Admittedly, the Mercedes-Benz Championship in Hawaii is still over a month away. Premier players are probably testing equipment for the upcoming year, honing their swings, and generally relaxing. The steady flow of information from the golf media has turned into a veritable trickle in these off months. Following the Thanksgiving fattening, the madness of Black Friday (perhaps somewhat subdued this year), and in the grips of the Christmas spirit, which becomes incarnate at this time each year, I'll do my best to speculate regarding some possibilities for the 2009 season.
Recently, in his monthly contribution to Golf Magazine, David Feherty made reference to an interesting dynamic which he has seen at work in the world of golf this year.
"In Tiger's absence," the iconic (and perhaps iconoclastic) Irishman writes, "I've noticed that more and more people have started referring to him as you-know-who, as if he is golf's equivalent of Lord Voldemort from the Harry Potter novels." For those of you unfamiliar with the Dark Lord, Feherty's description is more compelling than any I could hope to produce: "Voldemort is the all-powerful dark wizard whose black magic is so terrifying that saying his name out loud can induce involuntary brown magic in ones Fruit-of-the-Brooms."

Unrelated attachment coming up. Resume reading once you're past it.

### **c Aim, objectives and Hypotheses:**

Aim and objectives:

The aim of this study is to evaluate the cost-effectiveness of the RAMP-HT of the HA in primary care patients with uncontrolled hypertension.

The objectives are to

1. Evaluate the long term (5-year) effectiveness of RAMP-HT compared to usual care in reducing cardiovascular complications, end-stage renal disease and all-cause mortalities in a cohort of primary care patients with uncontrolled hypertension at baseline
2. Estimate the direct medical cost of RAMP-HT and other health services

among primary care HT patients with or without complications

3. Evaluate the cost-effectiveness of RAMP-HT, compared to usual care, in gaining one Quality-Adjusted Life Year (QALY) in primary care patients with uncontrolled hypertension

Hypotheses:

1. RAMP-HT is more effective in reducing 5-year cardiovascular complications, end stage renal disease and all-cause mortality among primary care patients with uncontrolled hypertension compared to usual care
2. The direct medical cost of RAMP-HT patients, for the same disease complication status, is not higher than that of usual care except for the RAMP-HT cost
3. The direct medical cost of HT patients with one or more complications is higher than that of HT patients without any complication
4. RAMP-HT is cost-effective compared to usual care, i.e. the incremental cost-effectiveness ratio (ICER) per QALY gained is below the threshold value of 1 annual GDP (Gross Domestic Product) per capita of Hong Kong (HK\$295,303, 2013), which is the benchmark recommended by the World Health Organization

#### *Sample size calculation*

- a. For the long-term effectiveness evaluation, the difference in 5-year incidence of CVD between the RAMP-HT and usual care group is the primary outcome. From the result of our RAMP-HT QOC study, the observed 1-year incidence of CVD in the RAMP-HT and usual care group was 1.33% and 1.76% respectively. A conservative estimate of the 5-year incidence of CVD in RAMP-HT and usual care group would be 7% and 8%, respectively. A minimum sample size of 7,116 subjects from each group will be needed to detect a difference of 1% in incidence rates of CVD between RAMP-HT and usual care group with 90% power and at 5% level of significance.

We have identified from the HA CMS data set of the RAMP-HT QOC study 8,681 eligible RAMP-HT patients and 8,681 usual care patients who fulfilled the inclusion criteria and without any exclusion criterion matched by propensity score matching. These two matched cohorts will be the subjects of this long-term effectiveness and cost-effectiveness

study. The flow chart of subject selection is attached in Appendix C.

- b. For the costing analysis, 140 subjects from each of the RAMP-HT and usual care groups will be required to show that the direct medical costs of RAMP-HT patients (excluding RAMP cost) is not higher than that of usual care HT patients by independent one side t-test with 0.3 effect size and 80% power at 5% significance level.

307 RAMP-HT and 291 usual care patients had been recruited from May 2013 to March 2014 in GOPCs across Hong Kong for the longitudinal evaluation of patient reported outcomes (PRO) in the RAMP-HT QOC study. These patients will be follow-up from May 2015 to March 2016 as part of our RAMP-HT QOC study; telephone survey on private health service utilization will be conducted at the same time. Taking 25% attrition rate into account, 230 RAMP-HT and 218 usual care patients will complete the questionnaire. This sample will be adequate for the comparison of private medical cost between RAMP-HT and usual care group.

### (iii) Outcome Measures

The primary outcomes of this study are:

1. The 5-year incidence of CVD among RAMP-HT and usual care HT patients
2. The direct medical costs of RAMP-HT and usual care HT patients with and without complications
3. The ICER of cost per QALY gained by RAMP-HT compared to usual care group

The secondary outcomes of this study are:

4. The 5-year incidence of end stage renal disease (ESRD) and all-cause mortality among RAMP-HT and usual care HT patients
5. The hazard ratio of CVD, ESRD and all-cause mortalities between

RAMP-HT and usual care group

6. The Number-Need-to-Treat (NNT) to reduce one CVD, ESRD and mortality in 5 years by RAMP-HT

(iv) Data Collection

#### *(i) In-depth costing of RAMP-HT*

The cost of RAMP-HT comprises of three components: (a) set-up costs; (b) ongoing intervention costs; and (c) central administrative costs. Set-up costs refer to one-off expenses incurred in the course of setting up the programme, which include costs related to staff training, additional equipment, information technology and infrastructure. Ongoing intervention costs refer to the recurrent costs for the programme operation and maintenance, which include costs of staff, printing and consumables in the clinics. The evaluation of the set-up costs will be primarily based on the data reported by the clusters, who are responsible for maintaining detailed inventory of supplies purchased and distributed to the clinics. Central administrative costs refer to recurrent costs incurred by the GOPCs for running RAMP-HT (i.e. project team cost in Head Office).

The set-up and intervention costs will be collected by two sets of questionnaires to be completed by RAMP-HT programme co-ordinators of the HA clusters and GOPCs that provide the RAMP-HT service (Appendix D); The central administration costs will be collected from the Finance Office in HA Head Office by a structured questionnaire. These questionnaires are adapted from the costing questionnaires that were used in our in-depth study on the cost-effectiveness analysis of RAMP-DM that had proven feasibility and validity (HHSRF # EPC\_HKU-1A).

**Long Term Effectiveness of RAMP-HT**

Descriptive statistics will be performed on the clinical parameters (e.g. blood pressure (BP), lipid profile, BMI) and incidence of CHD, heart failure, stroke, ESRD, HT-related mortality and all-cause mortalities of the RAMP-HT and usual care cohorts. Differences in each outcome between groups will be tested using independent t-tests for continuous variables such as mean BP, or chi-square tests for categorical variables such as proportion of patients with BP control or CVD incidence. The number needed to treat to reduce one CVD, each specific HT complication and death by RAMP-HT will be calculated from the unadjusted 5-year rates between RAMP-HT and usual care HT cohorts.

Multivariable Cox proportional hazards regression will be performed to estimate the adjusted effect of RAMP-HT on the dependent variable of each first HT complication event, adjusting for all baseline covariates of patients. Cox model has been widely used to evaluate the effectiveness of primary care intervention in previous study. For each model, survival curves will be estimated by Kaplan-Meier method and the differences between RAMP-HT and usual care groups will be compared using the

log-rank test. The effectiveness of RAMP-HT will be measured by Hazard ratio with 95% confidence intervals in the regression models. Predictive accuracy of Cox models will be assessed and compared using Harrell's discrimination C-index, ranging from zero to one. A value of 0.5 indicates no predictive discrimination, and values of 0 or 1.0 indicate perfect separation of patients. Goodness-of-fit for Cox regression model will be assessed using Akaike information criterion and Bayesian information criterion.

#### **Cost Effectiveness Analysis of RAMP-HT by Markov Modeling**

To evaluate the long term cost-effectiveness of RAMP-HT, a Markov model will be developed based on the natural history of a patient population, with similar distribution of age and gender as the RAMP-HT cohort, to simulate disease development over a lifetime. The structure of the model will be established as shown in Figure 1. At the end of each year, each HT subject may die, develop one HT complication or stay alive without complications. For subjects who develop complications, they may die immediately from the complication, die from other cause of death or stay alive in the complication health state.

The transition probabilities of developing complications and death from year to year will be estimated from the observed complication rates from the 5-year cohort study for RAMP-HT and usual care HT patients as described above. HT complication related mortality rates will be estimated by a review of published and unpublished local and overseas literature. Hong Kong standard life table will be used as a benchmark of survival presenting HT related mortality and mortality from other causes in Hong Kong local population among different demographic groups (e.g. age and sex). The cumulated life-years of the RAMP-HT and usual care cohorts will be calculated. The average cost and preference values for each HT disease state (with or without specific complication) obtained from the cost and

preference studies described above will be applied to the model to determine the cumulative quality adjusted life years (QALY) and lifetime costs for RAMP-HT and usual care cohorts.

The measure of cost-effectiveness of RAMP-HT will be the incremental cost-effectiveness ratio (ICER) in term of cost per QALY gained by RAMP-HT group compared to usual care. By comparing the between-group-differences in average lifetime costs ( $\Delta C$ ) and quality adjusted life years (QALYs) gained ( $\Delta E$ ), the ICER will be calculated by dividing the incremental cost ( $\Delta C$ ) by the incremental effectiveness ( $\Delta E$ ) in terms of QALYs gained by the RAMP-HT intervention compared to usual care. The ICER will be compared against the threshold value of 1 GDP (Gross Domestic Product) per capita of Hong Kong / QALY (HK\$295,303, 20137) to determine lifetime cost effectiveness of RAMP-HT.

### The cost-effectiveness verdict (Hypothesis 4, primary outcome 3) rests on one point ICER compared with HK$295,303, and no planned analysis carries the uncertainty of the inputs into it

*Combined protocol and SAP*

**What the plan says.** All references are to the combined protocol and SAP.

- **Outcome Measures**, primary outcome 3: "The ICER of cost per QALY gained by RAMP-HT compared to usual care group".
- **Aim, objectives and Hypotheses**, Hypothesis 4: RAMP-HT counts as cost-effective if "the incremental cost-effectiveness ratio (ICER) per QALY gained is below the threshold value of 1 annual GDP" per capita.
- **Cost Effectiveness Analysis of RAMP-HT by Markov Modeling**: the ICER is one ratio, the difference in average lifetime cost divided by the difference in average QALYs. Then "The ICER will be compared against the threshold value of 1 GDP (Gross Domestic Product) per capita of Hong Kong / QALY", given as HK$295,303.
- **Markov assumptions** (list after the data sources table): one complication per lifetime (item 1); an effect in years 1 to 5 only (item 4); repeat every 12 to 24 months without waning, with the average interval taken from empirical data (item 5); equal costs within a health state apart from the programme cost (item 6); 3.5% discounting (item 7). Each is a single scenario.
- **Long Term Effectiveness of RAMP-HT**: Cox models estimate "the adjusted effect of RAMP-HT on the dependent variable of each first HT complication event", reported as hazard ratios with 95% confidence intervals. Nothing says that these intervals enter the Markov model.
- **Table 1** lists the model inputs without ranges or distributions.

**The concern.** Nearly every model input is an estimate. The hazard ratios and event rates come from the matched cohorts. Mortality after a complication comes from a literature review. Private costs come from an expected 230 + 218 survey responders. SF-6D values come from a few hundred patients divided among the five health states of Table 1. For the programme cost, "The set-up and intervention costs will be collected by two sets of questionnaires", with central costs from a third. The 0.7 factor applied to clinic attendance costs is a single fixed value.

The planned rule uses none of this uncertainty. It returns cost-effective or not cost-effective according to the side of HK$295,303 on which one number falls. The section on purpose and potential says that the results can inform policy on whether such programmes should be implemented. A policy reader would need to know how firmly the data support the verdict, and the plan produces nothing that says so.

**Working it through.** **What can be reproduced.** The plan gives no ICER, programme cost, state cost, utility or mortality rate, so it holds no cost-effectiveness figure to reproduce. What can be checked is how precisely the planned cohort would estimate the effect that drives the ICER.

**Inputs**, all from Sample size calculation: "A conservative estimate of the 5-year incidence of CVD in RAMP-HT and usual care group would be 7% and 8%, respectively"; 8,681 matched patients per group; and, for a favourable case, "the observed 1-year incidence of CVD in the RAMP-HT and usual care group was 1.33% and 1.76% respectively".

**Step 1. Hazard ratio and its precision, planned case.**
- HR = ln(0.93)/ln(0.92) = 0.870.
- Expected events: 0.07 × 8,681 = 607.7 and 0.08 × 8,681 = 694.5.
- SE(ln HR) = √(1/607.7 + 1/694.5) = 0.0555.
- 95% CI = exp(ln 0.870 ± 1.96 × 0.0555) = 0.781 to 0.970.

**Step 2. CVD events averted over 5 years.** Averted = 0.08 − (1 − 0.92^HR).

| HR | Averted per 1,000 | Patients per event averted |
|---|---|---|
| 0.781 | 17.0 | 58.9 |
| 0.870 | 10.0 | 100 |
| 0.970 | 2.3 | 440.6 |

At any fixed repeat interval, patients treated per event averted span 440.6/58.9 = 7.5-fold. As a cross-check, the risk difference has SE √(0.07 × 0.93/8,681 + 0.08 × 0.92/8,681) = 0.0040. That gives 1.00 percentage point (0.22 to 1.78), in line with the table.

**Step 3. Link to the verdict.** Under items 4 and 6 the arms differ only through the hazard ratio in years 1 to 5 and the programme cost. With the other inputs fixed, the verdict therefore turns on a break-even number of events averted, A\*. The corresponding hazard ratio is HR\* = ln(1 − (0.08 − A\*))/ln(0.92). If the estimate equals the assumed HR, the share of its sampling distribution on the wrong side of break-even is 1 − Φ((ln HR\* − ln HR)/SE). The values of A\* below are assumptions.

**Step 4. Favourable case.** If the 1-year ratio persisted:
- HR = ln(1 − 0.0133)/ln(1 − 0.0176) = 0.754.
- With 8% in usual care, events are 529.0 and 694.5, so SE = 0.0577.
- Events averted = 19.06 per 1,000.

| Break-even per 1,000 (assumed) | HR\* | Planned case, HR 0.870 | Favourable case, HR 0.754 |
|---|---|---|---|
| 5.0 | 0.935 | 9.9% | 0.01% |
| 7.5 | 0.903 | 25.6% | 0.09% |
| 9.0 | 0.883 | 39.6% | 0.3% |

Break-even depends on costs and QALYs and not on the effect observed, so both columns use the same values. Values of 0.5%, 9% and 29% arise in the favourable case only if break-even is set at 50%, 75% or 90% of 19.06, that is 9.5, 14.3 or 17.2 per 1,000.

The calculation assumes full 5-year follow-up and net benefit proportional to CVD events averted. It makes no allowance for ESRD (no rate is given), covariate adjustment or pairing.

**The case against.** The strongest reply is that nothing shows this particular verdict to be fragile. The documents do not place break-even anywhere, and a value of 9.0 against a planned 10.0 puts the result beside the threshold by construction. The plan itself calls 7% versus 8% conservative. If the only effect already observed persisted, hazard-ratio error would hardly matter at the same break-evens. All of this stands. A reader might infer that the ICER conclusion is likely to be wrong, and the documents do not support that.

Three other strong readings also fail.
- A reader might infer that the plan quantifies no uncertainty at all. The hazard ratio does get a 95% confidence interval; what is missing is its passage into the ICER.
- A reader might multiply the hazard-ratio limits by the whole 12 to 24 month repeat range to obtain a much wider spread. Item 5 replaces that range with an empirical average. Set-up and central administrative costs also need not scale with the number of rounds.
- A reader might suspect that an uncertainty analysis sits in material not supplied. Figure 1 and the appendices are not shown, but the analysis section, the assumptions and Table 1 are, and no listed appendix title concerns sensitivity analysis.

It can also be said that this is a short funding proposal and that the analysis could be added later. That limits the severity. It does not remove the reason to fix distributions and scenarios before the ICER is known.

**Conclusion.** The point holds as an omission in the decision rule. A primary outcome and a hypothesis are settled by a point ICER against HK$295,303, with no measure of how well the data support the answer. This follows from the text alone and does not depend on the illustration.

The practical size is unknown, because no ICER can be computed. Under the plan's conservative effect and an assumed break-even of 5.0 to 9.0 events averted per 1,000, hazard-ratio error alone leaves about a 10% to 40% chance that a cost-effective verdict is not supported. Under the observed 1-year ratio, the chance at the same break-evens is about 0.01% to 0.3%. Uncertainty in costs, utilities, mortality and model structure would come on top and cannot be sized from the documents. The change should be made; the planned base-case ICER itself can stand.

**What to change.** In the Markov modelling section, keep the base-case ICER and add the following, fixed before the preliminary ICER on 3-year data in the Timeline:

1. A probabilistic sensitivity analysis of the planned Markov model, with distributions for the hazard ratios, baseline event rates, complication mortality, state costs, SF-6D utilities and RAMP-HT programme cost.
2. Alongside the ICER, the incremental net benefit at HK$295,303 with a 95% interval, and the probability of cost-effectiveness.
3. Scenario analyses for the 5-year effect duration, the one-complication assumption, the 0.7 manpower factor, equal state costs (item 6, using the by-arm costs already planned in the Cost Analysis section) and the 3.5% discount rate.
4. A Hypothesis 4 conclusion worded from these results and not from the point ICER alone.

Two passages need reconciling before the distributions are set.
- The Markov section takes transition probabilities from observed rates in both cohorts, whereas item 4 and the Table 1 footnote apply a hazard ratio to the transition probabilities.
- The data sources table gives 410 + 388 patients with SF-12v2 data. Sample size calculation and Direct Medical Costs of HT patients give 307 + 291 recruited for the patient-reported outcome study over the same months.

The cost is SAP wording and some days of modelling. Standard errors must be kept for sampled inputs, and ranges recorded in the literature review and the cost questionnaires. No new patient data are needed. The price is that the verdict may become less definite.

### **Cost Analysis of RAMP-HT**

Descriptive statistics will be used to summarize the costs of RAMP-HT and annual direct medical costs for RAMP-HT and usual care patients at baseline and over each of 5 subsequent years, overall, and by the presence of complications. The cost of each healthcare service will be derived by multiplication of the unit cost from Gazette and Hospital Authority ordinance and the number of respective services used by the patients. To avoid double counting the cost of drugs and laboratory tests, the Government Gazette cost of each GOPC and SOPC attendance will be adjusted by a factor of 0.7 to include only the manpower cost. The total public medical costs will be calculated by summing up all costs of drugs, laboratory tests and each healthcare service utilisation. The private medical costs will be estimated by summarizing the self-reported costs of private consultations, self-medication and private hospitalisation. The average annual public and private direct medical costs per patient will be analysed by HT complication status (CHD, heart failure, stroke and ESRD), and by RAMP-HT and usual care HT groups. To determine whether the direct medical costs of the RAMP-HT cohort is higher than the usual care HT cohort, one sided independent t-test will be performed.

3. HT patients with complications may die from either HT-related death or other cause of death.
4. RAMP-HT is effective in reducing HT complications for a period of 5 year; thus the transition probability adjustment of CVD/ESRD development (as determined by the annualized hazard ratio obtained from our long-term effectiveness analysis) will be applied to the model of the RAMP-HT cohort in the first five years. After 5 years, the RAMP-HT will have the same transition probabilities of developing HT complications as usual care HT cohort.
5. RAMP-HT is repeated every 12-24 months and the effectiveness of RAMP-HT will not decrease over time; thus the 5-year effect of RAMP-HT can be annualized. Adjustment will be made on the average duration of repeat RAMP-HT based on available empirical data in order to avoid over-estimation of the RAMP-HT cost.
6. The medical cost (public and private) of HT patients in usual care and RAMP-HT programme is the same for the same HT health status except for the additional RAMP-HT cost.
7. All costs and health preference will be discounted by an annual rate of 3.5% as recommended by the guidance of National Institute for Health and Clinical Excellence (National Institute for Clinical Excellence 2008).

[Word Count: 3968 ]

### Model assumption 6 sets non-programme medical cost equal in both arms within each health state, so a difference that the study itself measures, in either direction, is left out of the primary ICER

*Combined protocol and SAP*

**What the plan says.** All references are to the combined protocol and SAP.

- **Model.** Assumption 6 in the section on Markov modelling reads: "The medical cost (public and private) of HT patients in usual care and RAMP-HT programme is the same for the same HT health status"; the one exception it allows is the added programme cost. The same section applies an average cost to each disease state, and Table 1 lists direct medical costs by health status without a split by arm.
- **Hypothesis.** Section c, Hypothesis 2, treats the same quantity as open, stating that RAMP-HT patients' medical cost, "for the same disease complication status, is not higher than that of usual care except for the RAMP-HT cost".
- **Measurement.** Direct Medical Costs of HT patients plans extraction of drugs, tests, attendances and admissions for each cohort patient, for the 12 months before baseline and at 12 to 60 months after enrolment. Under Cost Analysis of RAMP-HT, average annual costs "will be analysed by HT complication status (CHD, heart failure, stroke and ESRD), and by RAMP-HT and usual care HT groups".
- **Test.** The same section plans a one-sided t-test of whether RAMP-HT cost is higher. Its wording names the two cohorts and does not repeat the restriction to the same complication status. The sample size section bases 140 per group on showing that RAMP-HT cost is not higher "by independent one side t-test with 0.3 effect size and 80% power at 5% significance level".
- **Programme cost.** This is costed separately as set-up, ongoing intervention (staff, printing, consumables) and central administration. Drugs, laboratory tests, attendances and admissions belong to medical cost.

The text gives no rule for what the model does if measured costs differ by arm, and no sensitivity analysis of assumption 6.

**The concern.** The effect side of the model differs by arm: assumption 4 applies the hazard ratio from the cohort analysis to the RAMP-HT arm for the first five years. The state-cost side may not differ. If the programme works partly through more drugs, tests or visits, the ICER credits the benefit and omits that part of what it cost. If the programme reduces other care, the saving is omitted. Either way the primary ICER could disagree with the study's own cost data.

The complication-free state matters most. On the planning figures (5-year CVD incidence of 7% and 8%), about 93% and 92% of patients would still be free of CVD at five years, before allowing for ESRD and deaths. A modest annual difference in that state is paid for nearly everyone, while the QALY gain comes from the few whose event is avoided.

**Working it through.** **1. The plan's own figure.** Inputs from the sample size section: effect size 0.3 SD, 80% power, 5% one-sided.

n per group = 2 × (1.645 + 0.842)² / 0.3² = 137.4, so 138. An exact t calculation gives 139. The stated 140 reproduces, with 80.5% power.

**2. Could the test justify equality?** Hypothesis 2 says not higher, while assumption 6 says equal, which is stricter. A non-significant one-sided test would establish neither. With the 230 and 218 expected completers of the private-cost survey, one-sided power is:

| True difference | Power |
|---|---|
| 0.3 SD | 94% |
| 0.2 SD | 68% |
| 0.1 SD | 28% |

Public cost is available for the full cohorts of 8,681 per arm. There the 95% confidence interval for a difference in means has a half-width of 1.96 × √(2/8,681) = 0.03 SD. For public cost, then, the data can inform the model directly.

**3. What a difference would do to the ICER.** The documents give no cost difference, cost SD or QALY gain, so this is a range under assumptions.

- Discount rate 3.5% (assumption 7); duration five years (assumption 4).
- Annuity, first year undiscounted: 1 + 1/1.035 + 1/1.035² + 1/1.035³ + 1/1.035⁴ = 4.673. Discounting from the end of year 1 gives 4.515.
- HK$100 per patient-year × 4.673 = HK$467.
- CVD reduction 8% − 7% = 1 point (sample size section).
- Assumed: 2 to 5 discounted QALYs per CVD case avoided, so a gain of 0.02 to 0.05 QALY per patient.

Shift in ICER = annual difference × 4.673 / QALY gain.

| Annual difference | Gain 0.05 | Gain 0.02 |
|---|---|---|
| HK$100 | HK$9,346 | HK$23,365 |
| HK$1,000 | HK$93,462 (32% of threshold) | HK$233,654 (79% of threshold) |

Recently Callaway celebrated a minor victory in their long-running legal battle with Titleist over patents related to the manufacturing process used to create Pro V1 and Pro V1x golf balls. A few weeks back, Titleist celebrated their own small victory when the U.S. Patent Office ruled the four applicable patents invalid.
Despite the now invalid patents, a Delaware judge recently granted Callaway a permanent injunction against Titleist for the sale and distribution of Pro V1 golf balls manufactured under the patents in dispute in the U.S.
However, Titleist quickly responded to point out that since September, they'd shifted their manufacturing process to a new one clear of these patents, and that production, distribution, and sale of Pro V1 and Pro V1x will not be hindered. This shift in manufacturing has been planned for quite some time and is not the result of the lawsuit. Please see paragraph two of Titleist's official response (below) for more on that. If you were wondering whether there would be new Pro V1s in 2009, you'll also want to read the response.
For those deeply interested - or for those who are as confused as I am about how what are now invalid patents can be used to form an injunction - I recommend you check out David Dawsey's golf-patents.com in the coming weeks.